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Candidal Vaginitis

By David E. Soper, MD, J. Marion Sims Professor, Department of Obstetrics and Gynecology, Medical University of South Carolina

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Candidal vaginitis is vaginal infection with Candida sp, usually C. albicans.

Most fungal vaginitis is caused by C. albicans (see also Candidiasis (Mucocutaneous)), which colonizes 15 to 20% of nonpregnant and 20 to 40% of pregnant women.

Risk factors for candidal vaginitis include the following:

  • Diabetes

  • Use of a broad-spectrum antibiotic or corticosteroids

  • Pregnancy

  • Constrictive nonporous undergarments

  • Immunocompromise

  • Use of an intrauterine device

Candidal vaginitis is uncommon among postmenopausal women except among those taking systemic hormone therapy.

Symptoms and Signs

Vaginal vulvar pruritus, burning, or irritation (which may be worse during intercourse) and dyspareunia are common, as is a thick, white, cottage cheese–like vaginal discharge that adheres to the vaginal walls. Symptoms and signs increase the week before menses. Erythema, edema, and excoriation are common.

Infection in male sex partners is rare.

Recurrences after treatment are uncommon.


  • Vaginal pH and wet mount

Vaginal pH is < 4.5; budding yeast, pseudohyphae, or mycelia are visible on a wet mount, especially with KOH. If symptoms suggest candidal vaginitis but signs (including vulvar irritation) are absent and microscopy does not detect fungal elements, fungal culture is done. Women with frequent recurrences require culture to confirm the diagnosis and to rule out non-albicans Candida.


  • Antifungal drugs (oral fluconazole in a single dose preferred)

  • Avoidance of excess moisture accumulation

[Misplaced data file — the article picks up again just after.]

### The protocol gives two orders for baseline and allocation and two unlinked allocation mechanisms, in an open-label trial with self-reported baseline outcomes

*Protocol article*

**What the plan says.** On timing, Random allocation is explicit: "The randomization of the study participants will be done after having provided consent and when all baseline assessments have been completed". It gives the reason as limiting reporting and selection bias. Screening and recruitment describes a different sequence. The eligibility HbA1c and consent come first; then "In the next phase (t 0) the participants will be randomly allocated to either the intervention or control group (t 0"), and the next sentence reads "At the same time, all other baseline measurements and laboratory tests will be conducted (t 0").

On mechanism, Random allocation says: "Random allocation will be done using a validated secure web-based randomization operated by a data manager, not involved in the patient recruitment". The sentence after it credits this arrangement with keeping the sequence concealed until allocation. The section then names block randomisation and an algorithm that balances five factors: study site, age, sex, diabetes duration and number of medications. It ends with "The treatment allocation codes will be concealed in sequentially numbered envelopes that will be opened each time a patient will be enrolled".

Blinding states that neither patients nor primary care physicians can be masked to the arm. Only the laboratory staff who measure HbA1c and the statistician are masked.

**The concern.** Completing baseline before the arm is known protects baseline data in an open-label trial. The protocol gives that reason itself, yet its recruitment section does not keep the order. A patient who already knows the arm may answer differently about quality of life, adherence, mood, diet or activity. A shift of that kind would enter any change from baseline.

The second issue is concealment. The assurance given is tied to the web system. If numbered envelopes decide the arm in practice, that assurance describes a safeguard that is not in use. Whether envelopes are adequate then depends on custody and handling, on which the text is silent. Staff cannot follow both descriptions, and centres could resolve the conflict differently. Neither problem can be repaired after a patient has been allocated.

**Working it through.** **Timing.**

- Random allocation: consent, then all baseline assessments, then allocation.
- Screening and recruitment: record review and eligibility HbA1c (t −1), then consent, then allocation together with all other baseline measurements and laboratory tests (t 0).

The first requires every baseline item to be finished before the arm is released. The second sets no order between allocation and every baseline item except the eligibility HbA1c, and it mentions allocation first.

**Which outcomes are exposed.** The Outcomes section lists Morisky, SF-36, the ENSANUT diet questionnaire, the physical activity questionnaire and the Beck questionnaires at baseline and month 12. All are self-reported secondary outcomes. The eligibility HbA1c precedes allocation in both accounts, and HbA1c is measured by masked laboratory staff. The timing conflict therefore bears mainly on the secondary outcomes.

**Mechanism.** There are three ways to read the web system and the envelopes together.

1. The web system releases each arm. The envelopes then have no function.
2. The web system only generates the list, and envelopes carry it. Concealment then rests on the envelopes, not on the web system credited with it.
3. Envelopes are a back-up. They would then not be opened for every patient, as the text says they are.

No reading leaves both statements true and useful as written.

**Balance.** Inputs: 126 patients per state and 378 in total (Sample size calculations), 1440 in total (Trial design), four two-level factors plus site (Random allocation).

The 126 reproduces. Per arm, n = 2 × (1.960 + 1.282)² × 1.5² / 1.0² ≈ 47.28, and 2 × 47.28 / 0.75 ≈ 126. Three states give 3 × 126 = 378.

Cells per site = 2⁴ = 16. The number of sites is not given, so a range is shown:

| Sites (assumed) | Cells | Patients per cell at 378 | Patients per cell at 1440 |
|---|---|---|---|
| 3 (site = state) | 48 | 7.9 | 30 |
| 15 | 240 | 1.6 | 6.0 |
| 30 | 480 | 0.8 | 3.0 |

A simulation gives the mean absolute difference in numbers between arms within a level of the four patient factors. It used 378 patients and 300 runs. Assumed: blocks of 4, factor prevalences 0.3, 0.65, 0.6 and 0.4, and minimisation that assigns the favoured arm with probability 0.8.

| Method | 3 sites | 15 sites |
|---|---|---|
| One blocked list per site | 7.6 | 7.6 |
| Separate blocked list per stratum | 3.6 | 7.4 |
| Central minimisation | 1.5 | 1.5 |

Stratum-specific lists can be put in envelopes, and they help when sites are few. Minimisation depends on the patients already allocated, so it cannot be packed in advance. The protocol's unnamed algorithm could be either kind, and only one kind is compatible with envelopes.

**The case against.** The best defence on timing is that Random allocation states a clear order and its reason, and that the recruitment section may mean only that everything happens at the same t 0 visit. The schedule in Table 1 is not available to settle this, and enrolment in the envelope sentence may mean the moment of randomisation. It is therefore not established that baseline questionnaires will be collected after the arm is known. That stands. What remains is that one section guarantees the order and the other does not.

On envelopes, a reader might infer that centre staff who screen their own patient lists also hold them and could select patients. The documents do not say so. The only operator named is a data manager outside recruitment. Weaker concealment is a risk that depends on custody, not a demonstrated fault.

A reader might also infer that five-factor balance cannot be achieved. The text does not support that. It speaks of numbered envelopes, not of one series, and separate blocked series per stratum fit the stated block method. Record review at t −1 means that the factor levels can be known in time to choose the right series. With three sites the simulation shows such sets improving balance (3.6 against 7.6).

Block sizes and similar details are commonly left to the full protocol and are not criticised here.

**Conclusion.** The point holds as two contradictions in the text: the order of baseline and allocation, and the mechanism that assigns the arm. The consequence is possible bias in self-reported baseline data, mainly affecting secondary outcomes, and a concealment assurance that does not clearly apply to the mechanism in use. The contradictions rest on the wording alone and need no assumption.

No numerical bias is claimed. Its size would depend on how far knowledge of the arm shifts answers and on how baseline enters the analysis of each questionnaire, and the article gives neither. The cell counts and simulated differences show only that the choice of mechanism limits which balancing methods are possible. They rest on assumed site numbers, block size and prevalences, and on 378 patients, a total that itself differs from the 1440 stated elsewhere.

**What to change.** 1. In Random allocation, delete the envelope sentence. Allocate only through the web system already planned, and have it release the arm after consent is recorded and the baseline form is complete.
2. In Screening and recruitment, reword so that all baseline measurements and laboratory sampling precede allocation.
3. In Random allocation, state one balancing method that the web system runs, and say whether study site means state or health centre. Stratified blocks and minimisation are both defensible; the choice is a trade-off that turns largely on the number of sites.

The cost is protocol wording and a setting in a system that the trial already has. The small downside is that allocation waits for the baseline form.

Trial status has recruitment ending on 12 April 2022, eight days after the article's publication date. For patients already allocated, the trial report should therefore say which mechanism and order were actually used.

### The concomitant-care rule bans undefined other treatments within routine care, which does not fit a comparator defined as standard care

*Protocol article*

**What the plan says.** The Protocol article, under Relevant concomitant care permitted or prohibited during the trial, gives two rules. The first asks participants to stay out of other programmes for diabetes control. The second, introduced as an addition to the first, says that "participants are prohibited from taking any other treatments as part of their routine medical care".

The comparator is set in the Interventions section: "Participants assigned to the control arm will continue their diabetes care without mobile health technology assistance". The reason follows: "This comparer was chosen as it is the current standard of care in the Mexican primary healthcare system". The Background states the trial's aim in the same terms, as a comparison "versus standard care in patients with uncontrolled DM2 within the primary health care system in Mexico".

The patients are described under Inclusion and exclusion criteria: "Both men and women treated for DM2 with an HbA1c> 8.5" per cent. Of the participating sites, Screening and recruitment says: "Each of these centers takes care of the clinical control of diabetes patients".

(See also the Centers for Disease Control and Prevention practice guideline Sexually transmitted diseases characterized by vaginal discharge.)

Keeping the vulva clean and wearing loose, absorbent cotton clothing that allows air to circulate can reduce vulvar moisture and fungal growth.

Topical or oral drugs are highly effective (see Table: Drugs for Candidal Vaginitis). Adherence to treatment is better when a one-dose oral regimen of fluconazole 150 mg is used. Topical butoconazole, clotrimazole, miconazole, and tioconazole are available OTC. However, patients should be warned that topical creams and ointments containing mineral oil or vegetable oil weaken latex-based condoms. If symptoms persist or worsen during topical therapy, hypersensitivity to topical antifungals should be considered.

Drugs for Candidal Vaginitis



Topical or vaginal


Sustained-release preparation of 2% cream

5 g as a single application


1% cream 5 g once/day for 7 to 14 days or 2% cream 5 g for 3 days


2% cream 5 g once/day for 7 days or 4% cream 5 g for 3 days

Vaginal suppository 100 mg once/day for 7 days or 200 mg once/day for 3 days or 1200 mg, only once


0.4% cream 5 g once/day for 7 days or 0.8% cream 5 g once/day for 3 days

Vaginal suppository 80 mg once/day for 3 days


6.5% ointment 5 g once



150 mg in a single dose

Frequent recurrences require long-term suppression with oral drugs (fluconazole 150 mg weekly to monthly or ketoconazole 100 mg once/day for 6 mo). Suppression is effective only while the drugs are being taken. These drugs may be contraindicated in patients with liver disorders. Patients taking ketoconazole should be monitored periodically with liver function tests.

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